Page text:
first wedding. Performed by a Kopimist Priest in a Guy Fawkes mask, the
ceremony featured a computer reading official church beliefs and marital
vows. In response to the wedding the church released this statement:
are very happy today. Love is all about sharing. A married couple
shares everything with each other. Hopefully, they will copy and remix
some DNA-cells and create a new human being. That is the spirit of
Kopimism. Feel the love and share that information. Copy all of its
U.S. News reported in their 2012 article, "Kopimism, Sweden's Pirate Religion, Begins to Plunder America,"
that 3,500 people liked Kopimism on Facebook, and that the religion is
now practiced in official branches in 18 countries. One of those
branches is located in the United States and is headed up by the
25-year-old University of Chicago student Christopher Carmean who said
of his newfound religion that "Data is what we are made of, data is what
defines our life, and data is how we express ourselves.... Forms of
copying, remixing and sharing enhance the quality of life for all who
have access to them. Attempts to hinder sharing are antithetical to our
data-driven existence." The U.S. Branch currently maintains about 450
actively registered members, and about 30 actively participating
The church was founded by Isak Gerson, a young Swedish philosophy student.
Isak Gerson was an active member of the Swedish Pirate Party ? managing
many of their local election campaigns, and was fully participatory
member of the Young Pirates Association (the "youth" wing of Sweden's
Pirate Party). In his New Yorker article, "The First Church of Pirate
Bay," Rolling Romig reported Gerson's explanation of the philosophical
tenets of the church's mission: "We see the world as built on copies...
We often talk about originality; we don?t believe there?s any such
thing. It?s certainly that way with life ? most parts of the world, from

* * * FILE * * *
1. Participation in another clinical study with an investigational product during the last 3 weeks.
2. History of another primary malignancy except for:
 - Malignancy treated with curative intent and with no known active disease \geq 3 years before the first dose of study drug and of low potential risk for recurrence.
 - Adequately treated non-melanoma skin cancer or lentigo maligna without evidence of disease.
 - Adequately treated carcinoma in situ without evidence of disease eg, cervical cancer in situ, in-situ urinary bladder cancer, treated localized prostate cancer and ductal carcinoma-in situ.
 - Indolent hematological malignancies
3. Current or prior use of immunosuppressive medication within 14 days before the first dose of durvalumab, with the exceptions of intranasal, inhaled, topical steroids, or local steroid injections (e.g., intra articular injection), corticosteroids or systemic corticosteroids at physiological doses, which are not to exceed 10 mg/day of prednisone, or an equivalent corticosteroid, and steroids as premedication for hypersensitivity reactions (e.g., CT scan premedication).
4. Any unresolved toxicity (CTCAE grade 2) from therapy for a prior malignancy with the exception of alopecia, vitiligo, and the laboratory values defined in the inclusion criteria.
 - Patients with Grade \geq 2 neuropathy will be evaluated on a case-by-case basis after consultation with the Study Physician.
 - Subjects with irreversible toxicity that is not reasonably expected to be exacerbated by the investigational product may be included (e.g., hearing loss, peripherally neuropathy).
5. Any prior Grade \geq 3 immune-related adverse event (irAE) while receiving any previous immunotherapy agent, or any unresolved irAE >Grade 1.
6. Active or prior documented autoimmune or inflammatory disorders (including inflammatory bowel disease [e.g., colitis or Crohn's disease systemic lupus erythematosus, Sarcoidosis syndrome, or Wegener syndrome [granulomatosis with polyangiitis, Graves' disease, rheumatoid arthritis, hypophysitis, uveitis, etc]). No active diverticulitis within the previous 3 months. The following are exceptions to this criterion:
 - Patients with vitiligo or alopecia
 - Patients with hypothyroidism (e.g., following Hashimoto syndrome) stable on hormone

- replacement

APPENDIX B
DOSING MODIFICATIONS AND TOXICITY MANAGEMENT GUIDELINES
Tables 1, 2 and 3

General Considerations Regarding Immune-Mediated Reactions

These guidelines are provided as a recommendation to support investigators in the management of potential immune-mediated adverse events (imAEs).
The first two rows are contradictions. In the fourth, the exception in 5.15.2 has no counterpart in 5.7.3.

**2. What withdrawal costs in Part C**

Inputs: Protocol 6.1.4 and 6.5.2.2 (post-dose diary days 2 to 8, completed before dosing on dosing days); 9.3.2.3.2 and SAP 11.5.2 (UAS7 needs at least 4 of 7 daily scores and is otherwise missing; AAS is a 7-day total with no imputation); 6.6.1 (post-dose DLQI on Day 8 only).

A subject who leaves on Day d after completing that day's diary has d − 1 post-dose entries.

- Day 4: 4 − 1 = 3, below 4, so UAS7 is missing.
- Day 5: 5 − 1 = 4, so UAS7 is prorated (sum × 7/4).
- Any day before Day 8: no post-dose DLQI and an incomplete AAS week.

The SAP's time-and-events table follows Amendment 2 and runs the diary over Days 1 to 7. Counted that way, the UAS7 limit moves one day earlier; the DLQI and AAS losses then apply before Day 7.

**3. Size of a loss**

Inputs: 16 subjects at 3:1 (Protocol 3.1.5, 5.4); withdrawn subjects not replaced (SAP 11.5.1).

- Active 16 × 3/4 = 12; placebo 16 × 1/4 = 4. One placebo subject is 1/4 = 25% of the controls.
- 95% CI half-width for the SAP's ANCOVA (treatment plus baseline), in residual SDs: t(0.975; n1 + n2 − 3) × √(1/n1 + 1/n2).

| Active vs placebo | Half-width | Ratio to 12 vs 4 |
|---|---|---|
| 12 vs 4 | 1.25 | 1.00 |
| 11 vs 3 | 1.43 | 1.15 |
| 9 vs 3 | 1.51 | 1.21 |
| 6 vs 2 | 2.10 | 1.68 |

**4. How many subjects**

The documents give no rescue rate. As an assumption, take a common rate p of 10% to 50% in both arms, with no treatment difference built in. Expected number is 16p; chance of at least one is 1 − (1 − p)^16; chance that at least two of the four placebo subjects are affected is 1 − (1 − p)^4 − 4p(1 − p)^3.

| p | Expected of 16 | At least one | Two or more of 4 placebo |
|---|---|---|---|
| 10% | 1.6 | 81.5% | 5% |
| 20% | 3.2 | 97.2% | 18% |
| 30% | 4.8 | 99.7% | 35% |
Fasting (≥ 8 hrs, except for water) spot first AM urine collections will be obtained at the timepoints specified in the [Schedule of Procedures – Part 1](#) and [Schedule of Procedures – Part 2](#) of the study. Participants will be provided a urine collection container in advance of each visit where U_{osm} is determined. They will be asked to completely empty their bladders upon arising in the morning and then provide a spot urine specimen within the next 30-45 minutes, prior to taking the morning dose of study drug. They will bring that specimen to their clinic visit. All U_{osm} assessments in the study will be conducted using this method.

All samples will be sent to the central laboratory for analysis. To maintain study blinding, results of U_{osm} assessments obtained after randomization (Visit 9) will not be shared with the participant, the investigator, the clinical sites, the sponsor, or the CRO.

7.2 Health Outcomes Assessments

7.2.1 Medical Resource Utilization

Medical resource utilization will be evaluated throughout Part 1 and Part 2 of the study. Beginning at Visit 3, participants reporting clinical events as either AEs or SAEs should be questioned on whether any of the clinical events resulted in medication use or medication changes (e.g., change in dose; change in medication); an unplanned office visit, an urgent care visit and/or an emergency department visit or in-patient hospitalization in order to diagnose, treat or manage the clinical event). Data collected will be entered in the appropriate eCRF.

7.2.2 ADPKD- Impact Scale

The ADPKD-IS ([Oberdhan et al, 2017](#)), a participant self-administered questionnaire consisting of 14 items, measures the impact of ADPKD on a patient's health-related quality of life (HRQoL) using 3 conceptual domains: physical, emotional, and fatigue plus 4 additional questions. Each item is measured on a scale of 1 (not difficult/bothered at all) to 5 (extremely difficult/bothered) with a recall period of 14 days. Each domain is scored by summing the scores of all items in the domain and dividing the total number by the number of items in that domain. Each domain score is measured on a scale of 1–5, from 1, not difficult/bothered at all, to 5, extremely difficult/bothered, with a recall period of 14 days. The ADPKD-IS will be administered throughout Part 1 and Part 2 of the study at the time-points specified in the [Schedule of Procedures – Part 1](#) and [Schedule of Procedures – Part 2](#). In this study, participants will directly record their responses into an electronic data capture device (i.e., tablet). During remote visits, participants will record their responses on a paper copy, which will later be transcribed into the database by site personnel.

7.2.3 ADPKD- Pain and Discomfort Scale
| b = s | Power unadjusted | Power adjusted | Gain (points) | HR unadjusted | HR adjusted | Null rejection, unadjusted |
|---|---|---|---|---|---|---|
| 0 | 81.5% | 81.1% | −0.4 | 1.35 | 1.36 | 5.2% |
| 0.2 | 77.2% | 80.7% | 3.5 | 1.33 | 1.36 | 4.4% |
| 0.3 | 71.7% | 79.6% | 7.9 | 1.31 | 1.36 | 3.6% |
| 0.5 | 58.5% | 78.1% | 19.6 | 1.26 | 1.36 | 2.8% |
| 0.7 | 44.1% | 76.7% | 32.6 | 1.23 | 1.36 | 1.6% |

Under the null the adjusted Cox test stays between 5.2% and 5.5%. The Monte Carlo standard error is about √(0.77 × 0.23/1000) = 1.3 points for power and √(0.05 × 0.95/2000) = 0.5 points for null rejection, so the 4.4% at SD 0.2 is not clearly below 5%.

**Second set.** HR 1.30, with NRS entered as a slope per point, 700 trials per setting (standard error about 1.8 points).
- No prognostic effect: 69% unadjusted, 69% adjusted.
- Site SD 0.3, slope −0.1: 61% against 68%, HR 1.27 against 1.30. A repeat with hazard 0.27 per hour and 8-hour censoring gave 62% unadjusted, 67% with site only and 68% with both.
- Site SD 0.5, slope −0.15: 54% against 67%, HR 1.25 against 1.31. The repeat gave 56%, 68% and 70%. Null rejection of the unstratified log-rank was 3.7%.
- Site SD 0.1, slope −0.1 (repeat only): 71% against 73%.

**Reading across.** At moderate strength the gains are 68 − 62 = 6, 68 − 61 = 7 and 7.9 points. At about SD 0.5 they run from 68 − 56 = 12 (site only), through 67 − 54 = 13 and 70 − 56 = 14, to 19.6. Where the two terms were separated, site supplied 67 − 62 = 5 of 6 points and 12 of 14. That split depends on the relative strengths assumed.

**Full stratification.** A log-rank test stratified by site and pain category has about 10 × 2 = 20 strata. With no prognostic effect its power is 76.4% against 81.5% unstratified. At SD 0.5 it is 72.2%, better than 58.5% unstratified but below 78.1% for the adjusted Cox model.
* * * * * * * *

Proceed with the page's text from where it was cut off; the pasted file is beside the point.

DNA to manufacturing, are built by copying... You use other people?s
works to make something better." Romig's article, which was published in 2012 around the same time as the Gerson's new "religion"
became officially recognized in Sweden, also reported on one of the
driving reasons for the foundation of "Kopimism" which was mainly
contempt from an anti-copyright activist lawyer who once responded to an
email by stating that those associated with the Pirate Bay phenomena
were "just a few people, very loud. They're a cult. They call themselves
Kopimists." This seemingly innocuous comment made in an email by an
M.P.A.A. lawyer was later discussed at infamy on anti-copyright internet
forums, and amongst many would-be "kopimists." It was that email, which
equated kopimism with cult-like tendencies, that first sparked the then
19-year old Gerson to ponder about the potentially to turn
anti-copyright activism into a bona fide religious denomination.
So, though it took Gerson three attempts, he applied for state
recognition and finally received it on January 5th, 2012. However,
Gerson later acknowledged that the official recognition of the Swedish
state provides the organization with no real benefits, as Sweden does
not grant very many legal exemptions to recognized religions, and added